Wednesday, December 9, 2020

Pew: Measuring News Consumption in a Digital Era

A transition to digital technologies has brought upheaval to the news media industry by way of a multitude of new providers and ways to get news. 

Just as American news organizations have had to drastically reevaluate their business models, it would make sense that researchers who are trying to measure public news consumption need to reexamine the traditional methods they have used. A new Pew Research Center analysis explores how best to measure public news consumption – asking, which current survey practices work well and where might changes be in order?

This study took a multimodal approach to investigating these topics, drawing on cognitive interviews, split-form survey experiments, comparisons between passive data and self-reported survey data, and a full, nationally representative survey. First, 21 cognitive interviews were conducted through RTI International in late February and early March 2020 to obtain qualitative feedback on the public’s understanding of emerging concepts about news consumption in a digital age and inform the development of survey experiments. Second, split-form survey experiments were conducted to test different survey approaches to measuring news consumption, among 1,031 respondents April 17-19, 2020, and a further 1,018 respondents April 24-25, 2020, on Ipsos’ KnowledgePanel.

Third, the Center used passive data collected from 1,694 Ipsos KnowledgePanel members who consented to participate in the monitoring of their online activity. Researchers collected passive data on these panelists’ digital activity (such as which news websites and apps they visited) between May 16 and June 15, 2020, to compare with their responses to a survey fielded by Ipsos June 2-11, 2020. Finally, that June survey queried an additional nationally representative sample of 2,021 respondents on Ipsos’ KnowledgePanel about their awareness and use of different aspects of media and news.

Among the key findings of this study:
  • Americans are familiar with newer digital platforms, but few use them for news, limiting the topics researchers can reasonably ask about in surveys. The June survey finds that while U.S. adults are broadly familiar with five newer digital technologies asked about in the survey (streaming devices, internet streaming services, push notifications and alerts, smart speakers, smartwatches), few say they use them regularly for news consumption, and results from the cognitive interviews suggest that many don’t even think of these platforms as ways to get news.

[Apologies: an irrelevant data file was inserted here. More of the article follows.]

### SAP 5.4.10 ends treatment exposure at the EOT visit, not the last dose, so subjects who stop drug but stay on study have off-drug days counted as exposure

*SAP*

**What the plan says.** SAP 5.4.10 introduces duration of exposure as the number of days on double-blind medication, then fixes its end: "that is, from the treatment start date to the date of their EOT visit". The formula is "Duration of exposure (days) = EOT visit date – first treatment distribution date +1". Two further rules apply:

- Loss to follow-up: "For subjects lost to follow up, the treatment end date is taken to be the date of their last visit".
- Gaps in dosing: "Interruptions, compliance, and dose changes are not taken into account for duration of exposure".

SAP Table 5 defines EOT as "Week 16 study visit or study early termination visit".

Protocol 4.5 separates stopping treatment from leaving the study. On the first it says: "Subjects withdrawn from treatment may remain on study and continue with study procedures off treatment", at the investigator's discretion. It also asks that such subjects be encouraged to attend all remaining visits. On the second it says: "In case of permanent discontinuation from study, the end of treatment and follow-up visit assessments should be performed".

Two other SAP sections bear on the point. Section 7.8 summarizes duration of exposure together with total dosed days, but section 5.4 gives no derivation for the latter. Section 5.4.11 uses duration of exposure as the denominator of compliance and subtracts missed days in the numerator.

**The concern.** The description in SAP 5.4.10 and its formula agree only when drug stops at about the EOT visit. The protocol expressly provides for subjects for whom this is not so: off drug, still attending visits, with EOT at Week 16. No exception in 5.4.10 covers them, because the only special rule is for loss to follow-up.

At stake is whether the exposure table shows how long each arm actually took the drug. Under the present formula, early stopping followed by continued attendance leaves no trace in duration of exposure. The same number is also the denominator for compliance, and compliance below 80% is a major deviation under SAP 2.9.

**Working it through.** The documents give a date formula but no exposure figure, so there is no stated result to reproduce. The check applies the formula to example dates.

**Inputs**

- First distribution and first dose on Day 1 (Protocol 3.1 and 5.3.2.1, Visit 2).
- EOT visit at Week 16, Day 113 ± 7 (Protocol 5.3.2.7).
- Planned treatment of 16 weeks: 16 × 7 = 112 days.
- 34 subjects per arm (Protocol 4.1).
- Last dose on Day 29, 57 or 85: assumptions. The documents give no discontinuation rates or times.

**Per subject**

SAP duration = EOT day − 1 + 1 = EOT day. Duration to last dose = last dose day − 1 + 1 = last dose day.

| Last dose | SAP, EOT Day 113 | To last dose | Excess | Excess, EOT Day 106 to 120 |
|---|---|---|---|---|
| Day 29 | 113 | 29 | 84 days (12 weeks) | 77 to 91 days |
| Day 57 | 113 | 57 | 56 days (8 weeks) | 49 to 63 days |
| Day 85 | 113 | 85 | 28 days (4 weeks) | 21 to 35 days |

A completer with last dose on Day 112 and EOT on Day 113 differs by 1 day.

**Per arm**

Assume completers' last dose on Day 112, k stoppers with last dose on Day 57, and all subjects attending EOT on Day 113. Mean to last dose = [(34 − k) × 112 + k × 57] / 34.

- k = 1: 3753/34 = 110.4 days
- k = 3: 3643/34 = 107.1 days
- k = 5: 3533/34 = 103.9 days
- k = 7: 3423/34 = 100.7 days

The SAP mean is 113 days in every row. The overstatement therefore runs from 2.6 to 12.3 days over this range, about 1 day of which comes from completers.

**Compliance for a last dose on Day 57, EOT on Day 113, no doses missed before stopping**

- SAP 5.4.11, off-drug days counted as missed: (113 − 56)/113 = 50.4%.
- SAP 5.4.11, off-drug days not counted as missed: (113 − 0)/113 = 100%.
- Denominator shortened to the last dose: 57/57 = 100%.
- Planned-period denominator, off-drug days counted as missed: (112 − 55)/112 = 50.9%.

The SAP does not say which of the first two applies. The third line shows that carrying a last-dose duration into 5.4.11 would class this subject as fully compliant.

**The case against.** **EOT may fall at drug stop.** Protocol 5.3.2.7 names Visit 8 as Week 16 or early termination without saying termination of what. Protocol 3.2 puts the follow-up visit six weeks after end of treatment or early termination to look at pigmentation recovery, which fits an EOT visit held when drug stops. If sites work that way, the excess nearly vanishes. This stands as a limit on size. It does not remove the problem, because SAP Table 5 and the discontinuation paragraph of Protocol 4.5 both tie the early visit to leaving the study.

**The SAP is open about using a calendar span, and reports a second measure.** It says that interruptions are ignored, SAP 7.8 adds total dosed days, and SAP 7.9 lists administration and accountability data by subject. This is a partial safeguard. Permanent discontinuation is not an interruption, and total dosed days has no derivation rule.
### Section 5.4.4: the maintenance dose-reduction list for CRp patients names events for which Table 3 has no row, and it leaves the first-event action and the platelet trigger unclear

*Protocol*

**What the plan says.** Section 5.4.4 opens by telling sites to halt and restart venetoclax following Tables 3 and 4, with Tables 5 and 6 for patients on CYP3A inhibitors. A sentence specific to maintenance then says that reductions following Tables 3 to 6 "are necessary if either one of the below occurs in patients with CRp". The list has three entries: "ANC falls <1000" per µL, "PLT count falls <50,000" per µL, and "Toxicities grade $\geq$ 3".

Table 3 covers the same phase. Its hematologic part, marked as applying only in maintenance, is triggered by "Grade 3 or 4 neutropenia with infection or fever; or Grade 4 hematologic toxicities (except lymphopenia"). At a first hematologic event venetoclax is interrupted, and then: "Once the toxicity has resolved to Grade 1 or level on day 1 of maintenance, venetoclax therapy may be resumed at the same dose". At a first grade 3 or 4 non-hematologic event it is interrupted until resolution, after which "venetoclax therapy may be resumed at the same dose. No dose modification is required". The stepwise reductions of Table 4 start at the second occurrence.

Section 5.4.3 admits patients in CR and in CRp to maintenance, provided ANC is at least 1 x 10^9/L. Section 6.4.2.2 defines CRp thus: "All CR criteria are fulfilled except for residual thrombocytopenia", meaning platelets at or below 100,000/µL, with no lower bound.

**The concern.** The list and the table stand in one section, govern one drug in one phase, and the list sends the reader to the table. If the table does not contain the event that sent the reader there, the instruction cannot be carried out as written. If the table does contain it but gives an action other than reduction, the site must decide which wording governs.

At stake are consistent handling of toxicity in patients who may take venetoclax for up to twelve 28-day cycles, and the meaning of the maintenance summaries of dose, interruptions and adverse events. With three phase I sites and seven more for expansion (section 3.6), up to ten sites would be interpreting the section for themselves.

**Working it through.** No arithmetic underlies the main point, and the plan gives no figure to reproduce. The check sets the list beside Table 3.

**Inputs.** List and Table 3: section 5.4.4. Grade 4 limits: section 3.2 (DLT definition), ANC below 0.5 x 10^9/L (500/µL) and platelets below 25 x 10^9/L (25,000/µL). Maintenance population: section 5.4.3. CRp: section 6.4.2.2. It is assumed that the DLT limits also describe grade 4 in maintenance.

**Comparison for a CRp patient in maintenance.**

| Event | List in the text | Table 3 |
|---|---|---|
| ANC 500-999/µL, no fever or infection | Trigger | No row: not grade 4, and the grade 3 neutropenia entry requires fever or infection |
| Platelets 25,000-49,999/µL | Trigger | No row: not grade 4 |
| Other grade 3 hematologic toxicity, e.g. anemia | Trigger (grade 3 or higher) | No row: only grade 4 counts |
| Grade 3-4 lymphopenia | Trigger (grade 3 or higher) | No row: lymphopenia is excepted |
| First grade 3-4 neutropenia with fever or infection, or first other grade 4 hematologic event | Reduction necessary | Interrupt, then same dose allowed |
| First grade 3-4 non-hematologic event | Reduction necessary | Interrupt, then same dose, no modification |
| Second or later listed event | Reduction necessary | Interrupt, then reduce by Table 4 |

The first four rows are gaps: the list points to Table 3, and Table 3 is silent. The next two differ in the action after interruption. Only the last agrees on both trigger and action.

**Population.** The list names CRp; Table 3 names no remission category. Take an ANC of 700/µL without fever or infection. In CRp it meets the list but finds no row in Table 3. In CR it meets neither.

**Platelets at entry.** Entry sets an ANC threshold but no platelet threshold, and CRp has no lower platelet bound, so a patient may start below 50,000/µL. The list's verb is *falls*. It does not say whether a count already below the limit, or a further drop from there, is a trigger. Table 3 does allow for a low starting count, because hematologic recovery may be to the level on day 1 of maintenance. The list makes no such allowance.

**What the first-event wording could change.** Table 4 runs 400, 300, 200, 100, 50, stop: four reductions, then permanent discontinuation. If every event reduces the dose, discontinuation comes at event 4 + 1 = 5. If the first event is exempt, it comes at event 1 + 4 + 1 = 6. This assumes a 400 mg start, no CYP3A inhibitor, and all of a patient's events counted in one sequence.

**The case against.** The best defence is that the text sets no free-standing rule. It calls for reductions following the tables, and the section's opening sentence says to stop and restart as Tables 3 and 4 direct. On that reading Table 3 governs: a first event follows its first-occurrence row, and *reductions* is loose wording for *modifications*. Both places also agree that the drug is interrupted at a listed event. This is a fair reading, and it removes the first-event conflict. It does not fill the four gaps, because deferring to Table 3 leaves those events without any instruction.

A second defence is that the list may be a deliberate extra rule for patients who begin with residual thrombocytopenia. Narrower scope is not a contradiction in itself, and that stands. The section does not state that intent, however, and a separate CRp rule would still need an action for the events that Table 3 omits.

• Only 9% of U.S. adults are “very confident” they can tell if a news organization does its own reporting, though just over half (55%) say they are at least “pretty confident.” When asked whether six sources do their own news reporting (ABC News, Wall Street Journal, HuffPost, Google News, Apple News and Facebook), nearly a quarter of U.S. adults (23%) could not identify correctly whether any of the six sources do so.
  • When asking respondents whether they pay for news, survey researchers need to carefully specify what they mean in an era of changing media business models. For example, when asked a general question, “In the past year, have you paid for news?” most Americans (83%) say they have not paid for news. More specific questions, however, reveal that this seemingly straightforward question does not capture the full range of how Americans pay for news. When asked a specific follow up question about whether they had paid for a “subscription to a newspaper, magazine, or news website” or “donation to a public broadcaster or other news organization,” some Americans who said no to the initial question about paying for news reported that they or their household actually had paid for news in one of these ways.
  • While there is no “silver bullet” for perfect survey measures of news consumption, the split-form survey experiments reveal that a series of refinements could drive marginal improvements, such as around the goal of reducing overreporting of news consumption. Some changes do not affect overall measures of news consumption, but may make important differences for measuring consumption of specific platforms. The study tested a number of concepts including adding a reference period when asking about news consumption frequency. For instance, adding a specific reference period appears to get more accurate measures of radio consumption (e.g., asking how many days respondents got news from public radio “in the past week” vs. “in a typical week”).
  • Researchers also tested listing news consumption frequency options in reverse order (“… never, rarely, sometimes, often”); including examples of sources (“Cable TV news, such as CNN, Fox News or MSNBC”); and asking about relative or specific time frames (“How many days a week?” vs. “How often? … often, sometimes, rarely, or never”) to see if these yielded substantially different results. (Dig deeper.)

No comments:

Post a Comment